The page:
Upon receiving either the Motion for Temporary Orders or Motion to Set, the court will schedule a Resolution Management Conference. You receive a notification of the location, date and time for you and your spouse to appear for that Resolution Management Conference. Evidence is not usually required to be presented at that conference, but read your notice carefully to see whether the court intends to hear your testimony at that conference. So, what is the purpose of a Resolution Management Conference in a Dissolution of Marriage in Arizona. The purpose of that conference is for the court to talk to both parties, determine what you agree on and what you disagree on, and to manage the case. The court can order you to attend mediation, set your case for trial, or discuss the issues with you to see if you can settle your disagreements with the assistance of the judge assigned to your case.
Settle Your Dissolution of Marriage Case
Although a judge needs to approve your settlement, it is almost always better to settle your Dissolution of Marriage case under terms you and your spouse agree upon. In Arizona, you do not have to appear before a judge if you settle all the issues in your case. All you have to do is to draft an settlement agreement in the proper form which is then signed by both spouses and submitted to the court with a proper Consent Decree for Dissolution of Marriage. The judge will then sign the Consent Decree within a couple of weeks and will mail your final divorce decree to you and your spouse in the self-addressed and stamped envelopes you provide to your judge when you submitted your Consent Decree to the Court.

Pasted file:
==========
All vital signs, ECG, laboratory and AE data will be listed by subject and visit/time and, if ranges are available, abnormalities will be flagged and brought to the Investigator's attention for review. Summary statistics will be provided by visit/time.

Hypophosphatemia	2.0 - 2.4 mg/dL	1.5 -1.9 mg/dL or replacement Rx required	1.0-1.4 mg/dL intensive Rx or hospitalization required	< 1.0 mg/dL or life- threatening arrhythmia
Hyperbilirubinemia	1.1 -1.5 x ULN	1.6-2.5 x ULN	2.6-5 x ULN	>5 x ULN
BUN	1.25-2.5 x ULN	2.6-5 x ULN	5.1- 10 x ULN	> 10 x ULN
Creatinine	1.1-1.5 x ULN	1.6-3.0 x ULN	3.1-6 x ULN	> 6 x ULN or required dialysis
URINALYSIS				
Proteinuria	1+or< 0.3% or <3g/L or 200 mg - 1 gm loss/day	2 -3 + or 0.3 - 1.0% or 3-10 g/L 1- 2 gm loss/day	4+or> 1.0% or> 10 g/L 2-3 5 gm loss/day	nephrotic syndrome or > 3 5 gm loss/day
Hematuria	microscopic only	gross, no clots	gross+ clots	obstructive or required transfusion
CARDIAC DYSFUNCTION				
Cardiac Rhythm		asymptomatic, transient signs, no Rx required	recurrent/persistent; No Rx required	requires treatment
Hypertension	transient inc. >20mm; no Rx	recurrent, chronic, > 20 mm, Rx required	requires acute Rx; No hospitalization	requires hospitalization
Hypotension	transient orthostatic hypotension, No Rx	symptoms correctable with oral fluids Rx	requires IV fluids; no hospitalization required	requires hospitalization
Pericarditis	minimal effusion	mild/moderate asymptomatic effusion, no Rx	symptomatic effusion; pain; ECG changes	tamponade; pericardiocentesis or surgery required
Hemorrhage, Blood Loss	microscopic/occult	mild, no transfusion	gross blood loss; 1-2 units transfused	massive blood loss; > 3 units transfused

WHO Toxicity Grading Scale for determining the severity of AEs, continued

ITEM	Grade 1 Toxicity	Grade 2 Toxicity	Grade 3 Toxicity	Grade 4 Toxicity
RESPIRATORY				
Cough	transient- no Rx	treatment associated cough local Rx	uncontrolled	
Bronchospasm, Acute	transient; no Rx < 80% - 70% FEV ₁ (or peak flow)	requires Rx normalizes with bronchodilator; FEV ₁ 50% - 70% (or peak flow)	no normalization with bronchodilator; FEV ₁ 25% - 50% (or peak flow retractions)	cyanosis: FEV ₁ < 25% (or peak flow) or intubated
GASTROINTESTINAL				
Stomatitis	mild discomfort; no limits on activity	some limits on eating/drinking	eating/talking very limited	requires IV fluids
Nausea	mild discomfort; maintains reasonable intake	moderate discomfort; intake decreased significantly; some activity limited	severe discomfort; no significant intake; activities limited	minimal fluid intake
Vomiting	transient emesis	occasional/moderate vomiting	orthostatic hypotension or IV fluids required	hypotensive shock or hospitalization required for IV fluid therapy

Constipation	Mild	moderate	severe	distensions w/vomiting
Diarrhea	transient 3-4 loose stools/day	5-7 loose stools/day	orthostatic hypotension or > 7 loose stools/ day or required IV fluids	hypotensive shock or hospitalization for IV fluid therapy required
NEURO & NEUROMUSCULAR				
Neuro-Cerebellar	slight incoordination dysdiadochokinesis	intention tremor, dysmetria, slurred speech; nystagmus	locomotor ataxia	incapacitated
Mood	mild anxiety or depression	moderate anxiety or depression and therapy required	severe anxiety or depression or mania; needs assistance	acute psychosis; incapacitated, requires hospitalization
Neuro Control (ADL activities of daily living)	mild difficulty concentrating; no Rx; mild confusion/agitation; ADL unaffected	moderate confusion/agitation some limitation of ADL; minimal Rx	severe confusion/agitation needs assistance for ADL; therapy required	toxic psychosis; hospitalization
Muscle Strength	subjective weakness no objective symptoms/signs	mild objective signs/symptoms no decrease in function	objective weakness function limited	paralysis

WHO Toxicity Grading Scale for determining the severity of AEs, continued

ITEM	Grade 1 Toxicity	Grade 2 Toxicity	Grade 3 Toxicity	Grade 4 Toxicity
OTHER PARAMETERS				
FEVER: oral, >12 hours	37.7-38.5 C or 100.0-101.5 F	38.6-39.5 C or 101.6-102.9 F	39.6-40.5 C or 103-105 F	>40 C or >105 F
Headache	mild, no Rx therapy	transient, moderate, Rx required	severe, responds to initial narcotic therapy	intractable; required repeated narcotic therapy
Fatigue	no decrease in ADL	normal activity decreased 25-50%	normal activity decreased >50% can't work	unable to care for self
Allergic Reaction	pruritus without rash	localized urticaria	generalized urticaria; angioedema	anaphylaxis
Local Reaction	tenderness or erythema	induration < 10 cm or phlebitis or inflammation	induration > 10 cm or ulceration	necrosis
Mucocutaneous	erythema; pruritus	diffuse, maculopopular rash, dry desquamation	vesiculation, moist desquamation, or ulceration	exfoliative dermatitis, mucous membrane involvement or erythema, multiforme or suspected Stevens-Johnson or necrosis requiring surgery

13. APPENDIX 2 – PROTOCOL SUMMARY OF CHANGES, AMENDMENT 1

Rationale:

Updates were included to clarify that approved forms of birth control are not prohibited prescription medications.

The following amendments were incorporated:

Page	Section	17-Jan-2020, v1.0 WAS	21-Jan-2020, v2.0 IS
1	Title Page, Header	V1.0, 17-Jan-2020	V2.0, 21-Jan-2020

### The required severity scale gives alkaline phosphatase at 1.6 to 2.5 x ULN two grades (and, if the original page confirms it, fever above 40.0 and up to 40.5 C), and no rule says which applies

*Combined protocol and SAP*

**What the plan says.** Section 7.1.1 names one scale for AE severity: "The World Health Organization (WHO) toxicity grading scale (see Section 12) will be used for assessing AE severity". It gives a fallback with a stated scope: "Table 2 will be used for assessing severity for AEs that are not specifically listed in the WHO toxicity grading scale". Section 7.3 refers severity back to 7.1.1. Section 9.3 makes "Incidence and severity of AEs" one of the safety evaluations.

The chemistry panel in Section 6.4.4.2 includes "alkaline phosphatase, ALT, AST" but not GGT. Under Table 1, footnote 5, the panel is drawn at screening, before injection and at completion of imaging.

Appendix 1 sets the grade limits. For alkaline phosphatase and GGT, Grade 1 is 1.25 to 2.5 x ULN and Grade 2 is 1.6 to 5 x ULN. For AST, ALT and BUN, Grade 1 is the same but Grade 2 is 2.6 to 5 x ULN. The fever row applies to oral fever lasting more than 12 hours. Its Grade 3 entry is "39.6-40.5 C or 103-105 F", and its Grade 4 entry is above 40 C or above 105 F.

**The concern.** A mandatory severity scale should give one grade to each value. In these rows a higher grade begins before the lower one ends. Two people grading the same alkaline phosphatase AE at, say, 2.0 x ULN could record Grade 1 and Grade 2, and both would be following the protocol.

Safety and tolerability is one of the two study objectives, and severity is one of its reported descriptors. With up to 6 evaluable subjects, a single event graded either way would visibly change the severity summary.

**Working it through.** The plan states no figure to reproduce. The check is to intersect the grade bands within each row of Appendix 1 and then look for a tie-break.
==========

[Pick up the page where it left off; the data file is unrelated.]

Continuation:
Take Your Dissolution of Marriage Case to Trial
If you do not settle your case, you will have to proceed to a final divorce trial. You will be required to follow all of the court’s pretrial orders before trial which will include providing a written statement of the disagreements you and your spouse have related to the divorce and your position on those issues. You will also need to list all witnesses and exhibits you intend to present to the court at your final divorce trial. The court will also order you to provide all of your exhibits to the judge’s judicial assistant before trial. You will then arrive at the time the court scheduled for your trial and you will testify, present the testimony of witnesses, and move your exhibits into evidence during your trial. Once that trial is completed, the court will either issues his or her decisions that same day or will tell you he or she will be taking some time to review all of the evidence and will rule at a later date.
Chris Hildebrand wrote this article about dissolution of marriage in Arizona to ensure everyone has access to information about divorce laws in Arizona. Chris is a family law attorney at Hildebrand Law, PC. He has over 24 years of Arizona family law experience and has received multiple awards, including US News and World Report “Top Arizona Divorce Attorneys”, Phoenix Magazine “Top Divorce Law Firms”, and Arizona Foothills Magazine “Best of the Valley” award. He believes the policies and procedures he uses to get his clients through a divorce should all be guided by the principles of honesty, integrity, and actually caring about what his clients are going through.